How to censor the internet?

, Precognox

After exploring, analysing and making presentations on a network of political blogs, we decided it was time to demolish it like a neat little LEGO- house. How can we know whether the network is robust enough? Will it fall apart from one well-aimed blow or will we need to use our tooth and nail to dismantle it? What should a wicked little goblin do if it doesn’t want us to find connections and paths between websites expressing various views of the world? This is what our research group was trying to find out by comparing two strategies of a network attack.


To bombard our network of 747 blogs and news-sites connected with 1195 paths we adopted strategies described in the article of Réka Albert, Hawoong Jeong and Albert-László Barabási. The first strategy imitated random attacks. Since an error comes up randomly we also chose to pick a node the same way and to delete it with all of its connections, then move on to the next node, delete that one as well, and so on. When adopting the second strategy however we didn’t simply rely on mere chance but we targeted the most vulnerable parts of the network. Unlike Barabási’s demonstration where the nodes with the highest vertex degree– the most connected nodes– were eliminated, here we deleted the ones having the highest PageRank value. (We had tried it previously and PageRank proved to be a relatively more useful destruction tool.) We could carry on destroying nodes until all of them disappeared but our aim was to feed our destructive tendencies so we were happy if we could rip the whole network apart by deleting the minimum number of pages.

The following two videos show which strategy was the winner:

Both of them show the elimination of 100 sites following the two strategies respectively. As we might have expected when sites having the highest PageRank values were deleted the network suffered major injuries and it soon fell apart. What may be surprising though is that random attacks were like a mere trifle to the network with hardly any effect on its structure.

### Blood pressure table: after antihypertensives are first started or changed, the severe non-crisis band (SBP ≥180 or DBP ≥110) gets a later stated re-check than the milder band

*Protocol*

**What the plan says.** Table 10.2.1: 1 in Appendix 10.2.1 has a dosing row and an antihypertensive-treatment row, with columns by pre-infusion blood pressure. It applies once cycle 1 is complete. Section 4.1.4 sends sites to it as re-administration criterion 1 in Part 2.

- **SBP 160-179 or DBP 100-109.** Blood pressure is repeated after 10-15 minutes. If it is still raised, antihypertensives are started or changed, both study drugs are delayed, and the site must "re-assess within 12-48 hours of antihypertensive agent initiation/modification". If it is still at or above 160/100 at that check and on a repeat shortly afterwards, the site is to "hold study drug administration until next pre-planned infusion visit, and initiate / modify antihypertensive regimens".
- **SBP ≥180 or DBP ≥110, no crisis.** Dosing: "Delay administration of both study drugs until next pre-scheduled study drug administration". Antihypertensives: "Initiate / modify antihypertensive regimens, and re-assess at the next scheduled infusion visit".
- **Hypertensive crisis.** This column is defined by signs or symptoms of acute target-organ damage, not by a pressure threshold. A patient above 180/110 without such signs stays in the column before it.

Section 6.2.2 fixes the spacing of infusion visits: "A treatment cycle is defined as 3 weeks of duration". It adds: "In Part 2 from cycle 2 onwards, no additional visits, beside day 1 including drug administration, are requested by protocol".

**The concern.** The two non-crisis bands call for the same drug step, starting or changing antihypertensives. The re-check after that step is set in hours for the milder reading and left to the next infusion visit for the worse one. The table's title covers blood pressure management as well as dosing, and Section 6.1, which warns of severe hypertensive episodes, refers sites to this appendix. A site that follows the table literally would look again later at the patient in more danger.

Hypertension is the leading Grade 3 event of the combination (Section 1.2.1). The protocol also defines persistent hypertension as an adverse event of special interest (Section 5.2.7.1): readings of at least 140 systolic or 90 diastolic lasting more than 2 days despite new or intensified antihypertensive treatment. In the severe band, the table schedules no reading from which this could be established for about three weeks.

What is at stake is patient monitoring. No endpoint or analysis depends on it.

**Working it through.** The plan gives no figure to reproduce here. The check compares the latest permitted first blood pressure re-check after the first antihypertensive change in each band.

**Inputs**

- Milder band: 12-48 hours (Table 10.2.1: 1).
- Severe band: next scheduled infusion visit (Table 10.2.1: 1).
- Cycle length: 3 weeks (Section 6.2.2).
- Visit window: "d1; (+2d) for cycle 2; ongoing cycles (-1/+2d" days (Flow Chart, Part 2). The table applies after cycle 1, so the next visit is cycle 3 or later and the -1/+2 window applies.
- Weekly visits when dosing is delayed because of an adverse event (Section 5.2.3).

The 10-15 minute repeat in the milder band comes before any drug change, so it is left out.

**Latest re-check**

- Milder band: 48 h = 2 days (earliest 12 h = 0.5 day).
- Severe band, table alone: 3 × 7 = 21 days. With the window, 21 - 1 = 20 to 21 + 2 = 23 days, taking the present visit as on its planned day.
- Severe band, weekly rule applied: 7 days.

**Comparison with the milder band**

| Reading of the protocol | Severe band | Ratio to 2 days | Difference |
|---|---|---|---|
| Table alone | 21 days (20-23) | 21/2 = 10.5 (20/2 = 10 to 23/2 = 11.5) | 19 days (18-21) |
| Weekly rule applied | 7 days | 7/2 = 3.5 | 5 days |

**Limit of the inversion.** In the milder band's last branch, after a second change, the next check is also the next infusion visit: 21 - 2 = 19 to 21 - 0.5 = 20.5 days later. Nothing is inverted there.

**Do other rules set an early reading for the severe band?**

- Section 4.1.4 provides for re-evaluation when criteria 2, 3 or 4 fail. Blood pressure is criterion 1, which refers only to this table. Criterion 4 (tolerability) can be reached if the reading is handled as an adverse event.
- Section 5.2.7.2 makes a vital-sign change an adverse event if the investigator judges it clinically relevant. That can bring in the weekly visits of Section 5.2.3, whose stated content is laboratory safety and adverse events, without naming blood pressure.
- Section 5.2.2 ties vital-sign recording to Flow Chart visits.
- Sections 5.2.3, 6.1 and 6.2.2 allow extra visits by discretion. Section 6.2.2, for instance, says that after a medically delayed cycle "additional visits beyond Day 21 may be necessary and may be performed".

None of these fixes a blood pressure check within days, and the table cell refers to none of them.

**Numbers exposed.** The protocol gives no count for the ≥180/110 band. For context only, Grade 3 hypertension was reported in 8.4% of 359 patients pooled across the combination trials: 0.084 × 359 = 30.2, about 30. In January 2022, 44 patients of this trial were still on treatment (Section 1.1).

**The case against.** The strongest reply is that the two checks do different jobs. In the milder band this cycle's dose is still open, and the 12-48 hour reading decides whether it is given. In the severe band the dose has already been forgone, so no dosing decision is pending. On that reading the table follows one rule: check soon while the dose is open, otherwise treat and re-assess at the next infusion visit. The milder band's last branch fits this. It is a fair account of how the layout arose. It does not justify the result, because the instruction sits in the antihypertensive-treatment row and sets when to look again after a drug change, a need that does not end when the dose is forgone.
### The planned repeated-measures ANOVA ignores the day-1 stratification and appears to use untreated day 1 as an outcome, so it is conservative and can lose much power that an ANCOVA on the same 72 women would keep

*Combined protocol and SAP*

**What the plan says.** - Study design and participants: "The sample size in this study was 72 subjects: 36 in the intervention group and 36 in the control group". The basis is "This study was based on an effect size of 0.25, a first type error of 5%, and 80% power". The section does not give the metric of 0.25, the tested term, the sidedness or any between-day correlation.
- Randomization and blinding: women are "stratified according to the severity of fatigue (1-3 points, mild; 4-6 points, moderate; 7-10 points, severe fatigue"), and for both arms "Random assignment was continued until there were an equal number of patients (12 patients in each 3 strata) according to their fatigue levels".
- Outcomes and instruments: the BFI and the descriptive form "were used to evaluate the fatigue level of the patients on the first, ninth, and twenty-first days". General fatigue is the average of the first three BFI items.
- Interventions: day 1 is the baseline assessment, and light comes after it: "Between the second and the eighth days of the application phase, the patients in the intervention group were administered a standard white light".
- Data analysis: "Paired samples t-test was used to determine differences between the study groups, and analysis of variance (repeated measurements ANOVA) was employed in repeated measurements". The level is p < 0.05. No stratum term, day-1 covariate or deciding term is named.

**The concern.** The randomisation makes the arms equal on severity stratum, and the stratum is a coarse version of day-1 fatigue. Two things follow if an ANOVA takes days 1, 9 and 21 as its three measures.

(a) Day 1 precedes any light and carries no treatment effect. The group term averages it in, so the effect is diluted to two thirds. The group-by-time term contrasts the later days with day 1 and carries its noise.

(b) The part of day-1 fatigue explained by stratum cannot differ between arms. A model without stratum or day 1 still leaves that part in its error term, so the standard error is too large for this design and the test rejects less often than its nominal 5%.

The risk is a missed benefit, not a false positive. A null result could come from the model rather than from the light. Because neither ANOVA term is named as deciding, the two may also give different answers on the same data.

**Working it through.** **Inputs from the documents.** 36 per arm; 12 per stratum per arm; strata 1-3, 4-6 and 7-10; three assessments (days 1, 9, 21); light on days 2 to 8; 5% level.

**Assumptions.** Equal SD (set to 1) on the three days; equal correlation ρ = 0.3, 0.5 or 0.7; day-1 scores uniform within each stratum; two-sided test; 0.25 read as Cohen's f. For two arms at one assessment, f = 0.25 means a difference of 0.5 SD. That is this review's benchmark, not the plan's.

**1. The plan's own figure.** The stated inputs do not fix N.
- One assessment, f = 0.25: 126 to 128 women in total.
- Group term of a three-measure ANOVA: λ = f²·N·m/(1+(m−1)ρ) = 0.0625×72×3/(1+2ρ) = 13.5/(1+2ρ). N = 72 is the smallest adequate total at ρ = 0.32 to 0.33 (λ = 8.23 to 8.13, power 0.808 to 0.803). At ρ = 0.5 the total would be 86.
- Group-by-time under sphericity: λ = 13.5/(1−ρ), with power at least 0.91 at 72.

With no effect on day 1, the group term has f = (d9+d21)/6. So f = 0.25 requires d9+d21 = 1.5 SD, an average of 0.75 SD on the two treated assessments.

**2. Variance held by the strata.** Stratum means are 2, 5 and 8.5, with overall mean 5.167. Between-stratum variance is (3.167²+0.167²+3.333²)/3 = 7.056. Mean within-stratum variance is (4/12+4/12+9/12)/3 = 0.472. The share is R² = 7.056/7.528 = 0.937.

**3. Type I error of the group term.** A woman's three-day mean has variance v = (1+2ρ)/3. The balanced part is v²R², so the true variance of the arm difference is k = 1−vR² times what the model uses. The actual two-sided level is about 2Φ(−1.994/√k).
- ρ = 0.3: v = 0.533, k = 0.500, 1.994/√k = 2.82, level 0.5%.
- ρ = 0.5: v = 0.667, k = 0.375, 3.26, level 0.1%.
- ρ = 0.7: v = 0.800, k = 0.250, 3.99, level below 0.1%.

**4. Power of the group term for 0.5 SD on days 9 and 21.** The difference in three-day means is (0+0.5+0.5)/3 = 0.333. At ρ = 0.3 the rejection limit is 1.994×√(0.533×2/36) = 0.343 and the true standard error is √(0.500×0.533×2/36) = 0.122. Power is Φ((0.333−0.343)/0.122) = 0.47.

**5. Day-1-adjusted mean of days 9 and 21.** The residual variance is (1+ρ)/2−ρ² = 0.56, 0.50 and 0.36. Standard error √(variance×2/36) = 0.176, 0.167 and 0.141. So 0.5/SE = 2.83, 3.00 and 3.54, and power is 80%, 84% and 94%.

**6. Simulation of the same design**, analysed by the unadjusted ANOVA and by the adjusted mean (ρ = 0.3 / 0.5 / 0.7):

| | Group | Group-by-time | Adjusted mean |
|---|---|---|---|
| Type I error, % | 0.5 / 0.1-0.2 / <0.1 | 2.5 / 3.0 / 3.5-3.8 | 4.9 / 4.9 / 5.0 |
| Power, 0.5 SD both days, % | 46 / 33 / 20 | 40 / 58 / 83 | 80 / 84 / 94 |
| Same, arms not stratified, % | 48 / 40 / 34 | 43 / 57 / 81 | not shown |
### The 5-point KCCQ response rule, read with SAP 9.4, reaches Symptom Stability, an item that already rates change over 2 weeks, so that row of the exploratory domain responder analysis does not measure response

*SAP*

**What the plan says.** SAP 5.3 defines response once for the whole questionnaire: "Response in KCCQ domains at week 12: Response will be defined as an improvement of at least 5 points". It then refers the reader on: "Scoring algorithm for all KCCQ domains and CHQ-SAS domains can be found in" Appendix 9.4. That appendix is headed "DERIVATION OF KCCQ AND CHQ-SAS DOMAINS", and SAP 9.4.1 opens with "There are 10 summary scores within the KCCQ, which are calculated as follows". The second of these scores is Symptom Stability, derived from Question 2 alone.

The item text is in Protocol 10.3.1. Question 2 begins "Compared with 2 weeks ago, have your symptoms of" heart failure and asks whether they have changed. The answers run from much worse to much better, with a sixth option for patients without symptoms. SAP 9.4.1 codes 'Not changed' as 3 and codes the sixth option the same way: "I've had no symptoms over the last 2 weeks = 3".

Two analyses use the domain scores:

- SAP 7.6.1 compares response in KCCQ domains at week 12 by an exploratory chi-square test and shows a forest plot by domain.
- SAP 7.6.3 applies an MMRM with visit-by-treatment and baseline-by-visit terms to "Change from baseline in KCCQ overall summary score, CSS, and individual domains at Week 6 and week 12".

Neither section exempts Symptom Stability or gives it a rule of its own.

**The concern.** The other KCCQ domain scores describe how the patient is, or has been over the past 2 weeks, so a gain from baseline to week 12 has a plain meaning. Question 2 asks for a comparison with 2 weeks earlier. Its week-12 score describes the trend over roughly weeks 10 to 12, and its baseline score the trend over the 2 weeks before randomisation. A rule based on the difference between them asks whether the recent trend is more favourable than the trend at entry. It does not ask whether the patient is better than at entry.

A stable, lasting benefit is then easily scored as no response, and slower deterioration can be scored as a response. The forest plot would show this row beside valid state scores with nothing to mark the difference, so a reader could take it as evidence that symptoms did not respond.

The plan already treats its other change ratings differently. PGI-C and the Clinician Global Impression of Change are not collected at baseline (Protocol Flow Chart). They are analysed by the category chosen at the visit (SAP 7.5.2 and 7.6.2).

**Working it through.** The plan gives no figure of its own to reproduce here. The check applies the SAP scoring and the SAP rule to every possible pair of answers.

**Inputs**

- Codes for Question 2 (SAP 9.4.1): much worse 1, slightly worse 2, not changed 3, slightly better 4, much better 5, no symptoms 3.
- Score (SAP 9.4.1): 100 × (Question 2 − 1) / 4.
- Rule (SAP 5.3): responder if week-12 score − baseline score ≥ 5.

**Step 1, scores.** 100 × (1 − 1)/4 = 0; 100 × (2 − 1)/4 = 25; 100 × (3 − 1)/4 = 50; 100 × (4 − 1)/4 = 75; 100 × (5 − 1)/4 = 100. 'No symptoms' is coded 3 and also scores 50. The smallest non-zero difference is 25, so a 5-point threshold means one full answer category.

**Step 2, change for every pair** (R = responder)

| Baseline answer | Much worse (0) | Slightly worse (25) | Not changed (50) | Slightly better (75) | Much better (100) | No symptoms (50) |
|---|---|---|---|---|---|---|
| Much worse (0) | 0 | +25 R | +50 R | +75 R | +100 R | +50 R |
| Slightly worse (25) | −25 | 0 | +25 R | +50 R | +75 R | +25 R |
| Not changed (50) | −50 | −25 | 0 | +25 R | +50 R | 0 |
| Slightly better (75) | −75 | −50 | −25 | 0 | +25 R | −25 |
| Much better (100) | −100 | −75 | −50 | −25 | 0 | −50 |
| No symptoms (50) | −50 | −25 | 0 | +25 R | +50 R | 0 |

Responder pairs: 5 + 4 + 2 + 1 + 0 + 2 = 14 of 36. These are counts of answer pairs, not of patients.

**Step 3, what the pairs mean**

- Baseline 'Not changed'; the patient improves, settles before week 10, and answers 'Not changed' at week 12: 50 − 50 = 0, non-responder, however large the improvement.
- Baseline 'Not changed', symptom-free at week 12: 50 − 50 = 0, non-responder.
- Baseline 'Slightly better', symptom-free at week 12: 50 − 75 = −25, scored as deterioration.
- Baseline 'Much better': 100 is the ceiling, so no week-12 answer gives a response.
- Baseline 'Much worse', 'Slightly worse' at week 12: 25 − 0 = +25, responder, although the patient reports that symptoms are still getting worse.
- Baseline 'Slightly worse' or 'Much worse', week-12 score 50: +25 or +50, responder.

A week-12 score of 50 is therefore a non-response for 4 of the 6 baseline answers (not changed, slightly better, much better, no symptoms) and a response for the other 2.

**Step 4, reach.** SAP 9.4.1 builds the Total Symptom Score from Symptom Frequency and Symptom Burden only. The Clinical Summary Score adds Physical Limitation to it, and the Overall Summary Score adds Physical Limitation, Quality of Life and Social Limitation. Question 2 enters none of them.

As Barabási’s article says it’s due to the fact that the network in question– just like the majority of real networks– is scale-free. It means that there are a lot of nodes in the network which only have few connections and there are only a few which has many. This is the reason why in case of a random attack we should most probably find a site with only few connections and hardly any effect on the structure of the whole network when deleted. When however, we adopt the PageRank value strategy to attack we can see that it’s exactly the most significant nodes in the graph structure which are destroyed.

This phenomenon is shown in the next chart from a different point of view. It shows how the average path length changes in the network as a result of random or PageRank attacks. In the original network the average path length was 3.26 which means that generally one could get from one site to another through approximately three pages. After the PageRank attack the average path length almost immediately begins to increase in the deteriorating network showing that significant connecting elements have been removed. By deleting not more than only one tenth of the nodes the whole network falls into pieces and the value of the average path length is decreasing too. Random attacks do not have a huge influence on the average path length. At least ¾ of the nodes need to be deleted in order to make the network fall apart.


To sum up: should we one day have the burning desire to rip a scale- free network to pieces the best to do is to terminate its most important parts. The level of importance can be established based on vertex degree, PageRank, betweenness centrality or other values.

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